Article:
Our directory of things of interest

University Directory

Back from the dead

Back from the dead
16 Jan
2016
Declared biologically dead in 1950s, the Thames is now home to hundreds of species of fish, seals, porpoises and more

According to a ten-year marine mammal survey by the Zoological Society of London, there have been more than 1,000 harbour seal sightings along the river Thames over the past decade, along with dozens of harbour porpoise sightings and even the occasional whale. ‘People look at the Thames and see murky water,’ says Sofia Castello y Tickell, co-author of the study, ‘but in fact, it is full of life ranging from invertebrates to fish and top predators such as seals.’

Harbour seals have been seen at Hampton Court, porpoises and dolphins at Teddington Lock and whales as far as Gravesend

The tidal Thames had been used as the London’s drainage system for centuries before it was declared biologically dead by the Natural History Museum in 1957. The waters around the most developed areas of the city had become anaerobic – devoid of oxygen and unable to sustain life. Following the introduction of tough legislation in the 1990s, the ‘big stink’ began to make a biological comeback. Most harmful effluents are now prevented from entering the Thames and its tributaries, while sewage is treated and exported elsewhere. Given this chance, 400 invertebrates and 125 species of fish, have returned to the grey-green waters. ‘Marine mammals are most likely following their food,’ says Joanne Barker, marine biologist at the ZSL and co-author of the study. ‘Harbour seals have been seen at Hampton Court, porpoises and dolphins at Teddington Lock and whales as far as Gravesend.’ Canary Wharf is the best place to see marine species as more sightings were reported there than anywhere else along the Thames estuary.

While the water quality has improved, harmful pollutants are still adrift in the form of plastics. A study by Royal Holloway found 70 per cent of flounder had plastic in their guts. Plastics are thought to cause the bioaccumulation of toxins in marine species. ‘Although much cleaner than in the 1950’s,’ says Barker, ‘the Thames still has a number of problems and has a long way to go before I would describe it as being clean.’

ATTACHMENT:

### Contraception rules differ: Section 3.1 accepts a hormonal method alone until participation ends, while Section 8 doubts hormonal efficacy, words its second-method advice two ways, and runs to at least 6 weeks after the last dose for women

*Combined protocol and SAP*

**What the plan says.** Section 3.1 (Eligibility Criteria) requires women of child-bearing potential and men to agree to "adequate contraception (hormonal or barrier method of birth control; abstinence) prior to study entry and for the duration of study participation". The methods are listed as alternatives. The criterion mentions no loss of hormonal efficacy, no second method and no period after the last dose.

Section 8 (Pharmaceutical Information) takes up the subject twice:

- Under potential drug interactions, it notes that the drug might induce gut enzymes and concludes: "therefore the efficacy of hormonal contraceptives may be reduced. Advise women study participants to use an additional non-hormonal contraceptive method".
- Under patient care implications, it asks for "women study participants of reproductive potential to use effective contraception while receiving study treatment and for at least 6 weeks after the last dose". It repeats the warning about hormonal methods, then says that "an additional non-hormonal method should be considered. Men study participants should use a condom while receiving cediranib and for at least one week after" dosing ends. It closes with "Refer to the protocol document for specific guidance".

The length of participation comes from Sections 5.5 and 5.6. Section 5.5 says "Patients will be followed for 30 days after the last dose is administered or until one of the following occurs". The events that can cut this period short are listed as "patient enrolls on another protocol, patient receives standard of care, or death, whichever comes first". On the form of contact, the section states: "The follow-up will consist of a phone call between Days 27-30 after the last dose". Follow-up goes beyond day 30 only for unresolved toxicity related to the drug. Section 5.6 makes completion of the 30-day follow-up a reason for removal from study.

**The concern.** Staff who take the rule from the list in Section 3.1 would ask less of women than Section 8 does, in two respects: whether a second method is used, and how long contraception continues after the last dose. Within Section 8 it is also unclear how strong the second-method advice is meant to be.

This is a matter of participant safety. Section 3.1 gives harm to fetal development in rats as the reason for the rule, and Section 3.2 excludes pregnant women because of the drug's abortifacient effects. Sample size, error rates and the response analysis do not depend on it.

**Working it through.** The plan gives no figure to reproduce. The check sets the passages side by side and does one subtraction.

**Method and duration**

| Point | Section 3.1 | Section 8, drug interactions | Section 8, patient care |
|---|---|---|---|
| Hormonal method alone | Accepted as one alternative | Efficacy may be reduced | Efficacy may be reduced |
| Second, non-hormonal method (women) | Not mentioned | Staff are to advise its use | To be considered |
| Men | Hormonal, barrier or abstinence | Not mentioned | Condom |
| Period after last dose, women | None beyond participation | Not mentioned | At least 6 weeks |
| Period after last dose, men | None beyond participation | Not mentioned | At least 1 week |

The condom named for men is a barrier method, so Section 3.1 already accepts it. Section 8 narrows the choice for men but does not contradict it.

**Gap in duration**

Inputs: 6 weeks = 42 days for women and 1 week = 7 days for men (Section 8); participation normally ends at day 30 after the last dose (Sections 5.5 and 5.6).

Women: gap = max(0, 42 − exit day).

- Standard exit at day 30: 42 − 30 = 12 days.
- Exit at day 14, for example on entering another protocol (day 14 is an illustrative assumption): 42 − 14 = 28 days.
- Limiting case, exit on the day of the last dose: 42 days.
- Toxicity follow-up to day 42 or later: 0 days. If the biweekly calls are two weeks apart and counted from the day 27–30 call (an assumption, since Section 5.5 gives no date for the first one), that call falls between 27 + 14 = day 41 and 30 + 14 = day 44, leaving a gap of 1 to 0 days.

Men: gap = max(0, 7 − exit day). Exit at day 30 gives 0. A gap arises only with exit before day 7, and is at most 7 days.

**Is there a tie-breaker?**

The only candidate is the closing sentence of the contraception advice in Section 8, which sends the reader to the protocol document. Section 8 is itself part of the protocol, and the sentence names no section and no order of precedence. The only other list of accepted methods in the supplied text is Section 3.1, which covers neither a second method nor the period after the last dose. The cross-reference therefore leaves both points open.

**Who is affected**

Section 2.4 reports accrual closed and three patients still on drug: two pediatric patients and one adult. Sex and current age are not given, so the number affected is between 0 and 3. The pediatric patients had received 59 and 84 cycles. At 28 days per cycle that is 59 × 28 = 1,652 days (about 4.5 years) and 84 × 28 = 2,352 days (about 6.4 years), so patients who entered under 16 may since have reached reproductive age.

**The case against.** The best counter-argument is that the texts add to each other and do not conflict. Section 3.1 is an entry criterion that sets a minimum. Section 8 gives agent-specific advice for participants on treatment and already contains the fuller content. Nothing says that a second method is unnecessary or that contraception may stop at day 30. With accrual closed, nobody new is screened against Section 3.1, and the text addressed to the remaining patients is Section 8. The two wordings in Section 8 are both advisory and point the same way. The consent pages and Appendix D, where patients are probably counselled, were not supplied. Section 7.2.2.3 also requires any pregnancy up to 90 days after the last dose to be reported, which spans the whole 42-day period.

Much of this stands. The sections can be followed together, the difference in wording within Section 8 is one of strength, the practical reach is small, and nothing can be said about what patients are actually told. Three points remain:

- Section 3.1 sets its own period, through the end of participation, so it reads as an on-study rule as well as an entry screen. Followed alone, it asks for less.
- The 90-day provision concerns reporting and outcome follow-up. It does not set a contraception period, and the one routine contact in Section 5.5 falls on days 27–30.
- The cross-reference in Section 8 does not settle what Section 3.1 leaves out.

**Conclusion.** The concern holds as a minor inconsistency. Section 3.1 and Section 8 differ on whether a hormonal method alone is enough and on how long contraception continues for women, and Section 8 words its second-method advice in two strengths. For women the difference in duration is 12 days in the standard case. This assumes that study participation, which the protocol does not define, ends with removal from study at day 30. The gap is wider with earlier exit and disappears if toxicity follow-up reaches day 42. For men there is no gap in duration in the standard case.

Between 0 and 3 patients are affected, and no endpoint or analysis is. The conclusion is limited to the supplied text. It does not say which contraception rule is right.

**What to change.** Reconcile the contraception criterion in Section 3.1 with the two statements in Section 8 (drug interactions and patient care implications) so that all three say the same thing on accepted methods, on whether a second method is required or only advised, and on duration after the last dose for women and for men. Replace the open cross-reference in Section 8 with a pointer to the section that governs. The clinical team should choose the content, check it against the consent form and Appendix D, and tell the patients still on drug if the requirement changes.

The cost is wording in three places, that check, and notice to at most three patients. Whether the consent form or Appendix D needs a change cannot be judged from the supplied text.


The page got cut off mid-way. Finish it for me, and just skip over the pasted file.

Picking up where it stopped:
This article was published in the January 2016 edition of Geographical magazine.

Related items

Geographical Week

Get the best of Geographical delivered straight to your inbox every Friday.

LATEST HEADLINES

Subscribe to Geographical!

University of Winchester

EDUCATION PARTNERS

Aberystwyth University University of Greenwich The University of Winchester

TRAVEL PARTNERS

Ponant

Silversea

Travel the Unknown

DOSSIERS

Like longer reads? Try our in-depth dossiers that provide a comprehensive view of each topic

  • The Human Game – Tackling football’s ‘slave trade’
    Few would argue with football’s position as the world’s number one sport. But as Mark Rowe discovers, this global popularity is masking a sinister...
    Essential oil?
    Palm oil is omnipresent in global consumption. But in many circles it is considered the scourge of the natural world, for the deforestation and habita...
    Hung out to dry
    Wetlands are vital storehouses of biodiversity and important bulwarks against the effects of climate change, while also providing livelihoods for mill...
    The Nuclear Power Struggle
    The UK appears to be embracing nuclear, a huge U-turn on government policy from just two years ago. Yet this seems to be going against the grain globa...
    Mexico City: boom town
    Twenty years ago, Mexico City was considered the ultimate urban disaster. But, recent political and economic reforms have transformed it into a hub of...

MORE DOSSIERS

NEVER MISS A STORY - Follow Geographical on Social

Want to stay up to date with breaking Geographical stories? Join the thousands following us on Twitter, Facebook and Instagram and stay informed about the world.

More articles in PLACES...

Deserts

Biosphere 2 was one of the most ambitious experiments in…

Forests

High-quality, affordable drones can revolutionise the way that landscape and…

Mapping

Benjamin Hennig charts the impact of volcanoes on nearby human…

Mapping

A volunteer-led digital mapping project is at the heart of…

Cities

As the planet urbanises, attention is turning towards the most…

Forests

Palm oil is omnipresent in global consumption. But in many…

Cities

A rising number of cruise ships and their ‘overlooked’ diesel…

Mapping

Benjamin Hennig charts the growth and impact of the world’s…

Deserts

Long-term studies reveal the Sahara desert has expanded substantially over…

Water

South America’s wealthiest economy is at a crossroads between environmental…

Forests

The European Court of Justice finds the logging of a…

Mountains

In this extract from his new book, Tides, mountain climber…

Cities

New data from the World Health Organization reveals that nine…

Water

In the wake of the water crisis in Flint, Michigan,…

Mapping

Benjamin Hennig maps out the global production and distribution levels…

Water

Millions of Americans are living in areas at high-risk of…

Mapping

New interactive maps combine precipitation and temperature to show climate…

Cities

Public transport in India could be on the verge of…

Water

To retrace the route of the fur voyageurs on the waterways…

Cities

IPCC Cities and Climate Change Conference: Alberta host dresses non-renewable…